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FreeBSD 12.0 ZFS

Last updated: 2019-02-24

zfs filesystem

I love using this filesystem. I don't want to use anything else.

I suggest you do a lot of reading about it and consider the notes here as reference.

My set up is not entirely standard and came with some trial and error. Initially I installed FreeBSD on its own drive and used the zfs install. Everything went well but I could only mount the zfs drive in Linux as read-only. If you want to be able to read and write a zfs drive from both FreeBSD and Linux (NOT AT THE SAME TIME!) then you need to do some homework.

With zfs, neither FreeBSD or Linux out of the box use the same features when creating a pool. Without using the features that are exactly compatible, you will not be able to read and write to the drive from each OS. I dual boot between Linux and FreeBSD, each on their own drives, and have an additional drive for data.

In order to have the OS's be able to read zfs I needed to create the pools (I have three) with the right options.

This can be done either from FreeBSD or from Linux but you will have to turn off whatever would be on by default depending on which OS you use to create the pool.

Note the difference between -o and -O.

As of Ubuntu 18.10 and FreeBSD 12.0, the flags for compatibility are as follows for each OS in order to create the pool:

(Note: I have added additional settings for my pools.)

To create a compatible pool from FreeBSD (I highlighted the important features to disable--how you disable them in FreeBSD I don't recall; the command seems to choke on the lower case -o so that might be an issue (i.e. use -O on error); the man page says -o but the command errors unless -O (so bug?)):

zpool create -o ashift=12 \
-o device_removal=off -o obsolete_counts=off -o spacemap_v2=off -o zpool_checkpoint=off \
-O atime=off -O canmount=off -O compression=lz4 \
-O normalization=formD -O checksum=sha256 -O xattr=sa \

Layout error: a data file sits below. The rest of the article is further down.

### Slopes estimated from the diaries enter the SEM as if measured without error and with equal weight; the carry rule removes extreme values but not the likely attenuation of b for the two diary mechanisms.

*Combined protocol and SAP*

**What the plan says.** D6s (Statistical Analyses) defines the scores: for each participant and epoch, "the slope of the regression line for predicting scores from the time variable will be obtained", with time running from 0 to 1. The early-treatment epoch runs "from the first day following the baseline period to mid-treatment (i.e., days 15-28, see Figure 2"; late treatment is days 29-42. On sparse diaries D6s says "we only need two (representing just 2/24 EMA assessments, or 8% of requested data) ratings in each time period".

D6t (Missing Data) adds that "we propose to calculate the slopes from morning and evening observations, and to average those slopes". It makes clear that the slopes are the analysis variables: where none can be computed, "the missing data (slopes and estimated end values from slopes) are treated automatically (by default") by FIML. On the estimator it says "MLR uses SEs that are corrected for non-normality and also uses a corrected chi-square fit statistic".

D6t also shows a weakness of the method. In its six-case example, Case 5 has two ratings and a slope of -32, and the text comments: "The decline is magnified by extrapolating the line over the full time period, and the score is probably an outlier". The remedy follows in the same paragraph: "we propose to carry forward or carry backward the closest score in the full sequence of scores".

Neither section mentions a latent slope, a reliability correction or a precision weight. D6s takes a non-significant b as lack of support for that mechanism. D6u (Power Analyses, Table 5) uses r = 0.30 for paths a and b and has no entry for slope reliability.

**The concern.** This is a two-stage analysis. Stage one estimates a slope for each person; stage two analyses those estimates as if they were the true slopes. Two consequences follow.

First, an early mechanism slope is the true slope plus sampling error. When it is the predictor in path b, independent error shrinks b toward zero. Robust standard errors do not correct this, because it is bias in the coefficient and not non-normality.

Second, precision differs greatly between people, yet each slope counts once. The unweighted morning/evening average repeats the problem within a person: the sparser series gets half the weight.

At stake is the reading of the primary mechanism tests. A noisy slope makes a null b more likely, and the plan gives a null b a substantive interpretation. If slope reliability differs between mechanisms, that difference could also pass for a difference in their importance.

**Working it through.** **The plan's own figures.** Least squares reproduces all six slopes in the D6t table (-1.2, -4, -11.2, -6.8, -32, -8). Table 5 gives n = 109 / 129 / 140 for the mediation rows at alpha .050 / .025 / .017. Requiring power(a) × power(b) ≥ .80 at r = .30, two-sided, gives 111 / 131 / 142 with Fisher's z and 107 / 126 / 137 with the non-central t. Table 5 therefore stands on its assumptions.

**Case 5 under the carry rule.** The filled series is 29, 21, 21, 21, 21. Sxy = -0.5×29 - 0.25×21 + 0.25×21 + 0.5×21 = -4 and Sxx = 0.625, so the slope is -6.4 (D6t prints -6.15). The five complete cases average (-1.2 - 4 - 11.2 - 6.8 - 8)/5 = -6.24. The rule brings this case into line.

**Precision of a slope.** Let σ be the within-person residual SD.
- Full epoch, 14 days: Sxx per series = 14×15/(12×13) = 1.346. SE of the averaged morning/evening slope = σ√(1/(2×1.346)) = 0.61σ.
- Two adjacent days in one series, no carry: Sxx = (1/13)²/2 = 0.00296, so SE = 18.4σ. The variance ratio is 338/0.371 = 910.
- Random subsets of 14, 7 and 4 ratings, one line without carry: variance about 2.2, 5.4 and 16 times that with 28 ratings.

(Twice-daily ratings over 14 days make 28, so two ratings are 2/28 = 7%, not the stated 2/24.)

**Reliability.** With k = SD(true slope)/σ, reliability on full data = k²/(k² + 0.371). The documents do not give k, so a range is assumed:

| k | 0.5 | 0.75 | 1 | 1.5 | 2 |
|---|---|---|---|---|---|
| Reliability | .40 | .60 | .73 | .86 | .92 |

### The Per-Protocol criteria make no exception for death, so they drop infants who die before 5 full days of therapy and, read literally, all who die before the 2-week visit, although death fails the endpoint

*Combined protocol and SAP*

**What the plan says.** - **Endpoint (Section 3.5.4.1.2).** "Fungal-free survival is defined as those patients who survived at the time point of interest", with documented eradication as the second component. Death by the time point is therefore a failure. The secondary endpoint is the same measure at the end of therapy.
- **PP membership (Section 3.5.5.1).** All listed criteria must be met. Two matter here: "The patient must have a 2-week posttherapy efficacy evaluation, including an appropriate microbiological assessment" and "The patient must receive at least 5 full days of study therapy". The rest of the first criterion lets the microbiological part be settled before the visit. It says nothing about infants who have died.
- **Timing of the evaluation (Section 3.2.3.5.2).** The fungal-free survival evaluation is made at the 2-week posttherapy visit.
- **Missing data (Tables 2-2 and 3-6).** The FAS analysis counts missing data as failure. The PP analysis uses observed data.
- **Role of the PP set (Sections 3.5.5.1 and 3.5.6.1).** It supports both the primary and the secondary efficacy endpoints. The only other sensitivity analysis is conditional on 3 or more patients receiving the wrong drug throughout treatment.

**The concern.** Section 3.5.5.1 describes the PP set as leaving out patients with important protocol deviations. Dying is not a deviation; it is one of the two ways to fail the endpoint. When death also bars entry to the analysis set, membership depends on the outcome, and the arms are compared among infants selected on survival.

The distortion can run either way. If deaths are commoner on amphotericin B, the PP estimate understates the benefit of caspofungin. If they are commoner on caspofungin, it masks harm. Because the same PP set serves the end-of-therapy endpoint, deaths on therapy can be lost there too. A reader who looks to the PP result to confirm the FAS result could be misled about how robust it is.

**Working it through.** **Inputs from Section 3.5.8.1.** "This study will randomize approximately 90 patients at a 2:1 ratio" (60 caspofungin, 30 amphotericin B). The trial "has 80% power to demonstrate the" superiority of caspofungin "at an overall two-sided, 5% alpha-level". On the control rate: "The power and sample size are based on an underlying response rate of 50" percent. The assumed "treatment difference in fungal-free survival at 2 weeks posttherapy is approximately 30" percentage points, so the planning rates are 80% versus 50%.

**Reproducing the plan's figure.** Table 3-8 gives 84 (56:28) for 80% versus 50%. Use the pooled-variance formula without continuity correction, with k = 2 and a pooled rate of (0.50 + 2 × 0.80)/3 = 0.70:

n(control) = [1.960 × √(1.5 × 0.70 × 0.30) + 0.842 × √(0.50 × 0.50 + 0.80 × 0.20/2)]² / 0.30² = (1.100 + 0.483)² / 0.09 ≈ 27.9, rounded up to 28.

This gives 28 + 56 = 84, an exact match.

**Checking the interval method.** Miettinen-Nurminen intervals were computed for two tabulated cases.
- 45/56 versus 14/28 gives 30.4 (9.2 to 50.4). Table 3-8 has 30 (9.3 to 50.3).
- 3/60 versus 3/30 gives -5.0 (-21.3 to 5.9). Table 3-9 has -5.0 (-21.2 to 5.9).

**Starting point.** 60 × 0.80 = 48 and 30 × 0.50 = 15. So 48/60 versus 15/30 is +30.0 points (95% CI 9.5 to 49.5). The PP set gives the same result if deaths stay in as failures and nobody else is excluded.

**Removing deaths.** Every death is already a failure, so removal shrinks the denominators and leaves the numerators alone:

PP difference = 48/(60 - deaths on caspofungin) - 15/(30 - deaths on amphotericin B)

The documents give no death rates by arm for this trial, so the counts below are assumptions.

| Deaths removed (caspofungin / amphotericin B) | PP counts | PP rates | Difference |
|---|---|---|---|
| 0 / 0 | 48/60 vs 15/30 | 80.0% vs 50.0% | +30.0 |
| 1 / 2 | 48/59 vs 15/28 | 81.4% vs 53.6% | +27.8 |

-O mountpoint=/zroot zroot /dev/XXX

To create a compatible pool from Linux: (This is the create command I used FROM LINUX to create the pools. I found it less complex than creating a custom pool during FreeBSD install. To do that, drop to a shell, create the pool (see above), mount it, etc.):

sudo zpool create -o ashift=12 \
-o fea[email protected]_accounting=disabled -o [email protected]_dnode=disabled \
-O atime=off -O canmount=off -O compression=lz4 \
-O normalization=formD -O checksum=sha256 -O xattr=sa \
-O mountpoint=/zdatapool datapool /dev/sda1

Note: sdX uses the whole disk; use sdXY for a partition.

In the end, my three drives look like this:

In my datapool I have several filesystems, most notable are these two:

Each OS sees it's own root partition and all three zfs partitions.

There is a link from each root to the appropriate /home partition for the OS (I do not share a single /home/darren parition for both Linux and FreeBSD).

I have a script to back up both /home paritions (and other data) to the two other zfs partitions.

General zfs filesystem notes

Create a new pool without regard for Linux

This can be used on a whole drive or a partition.

zpool create [-m legacy] -o compression=lz4 -o atime=off -o checksum=sha256 POOLNAME DRIVE/dev/adaXpX

Create a new filesystem in a pool. These inherit any options on their higher 'mountpoint'. If you are not changing anything, the simply:

zfs create POOLNAME/NAME
zfs create -o mountpoint=/XXX POOLNAME/NAME

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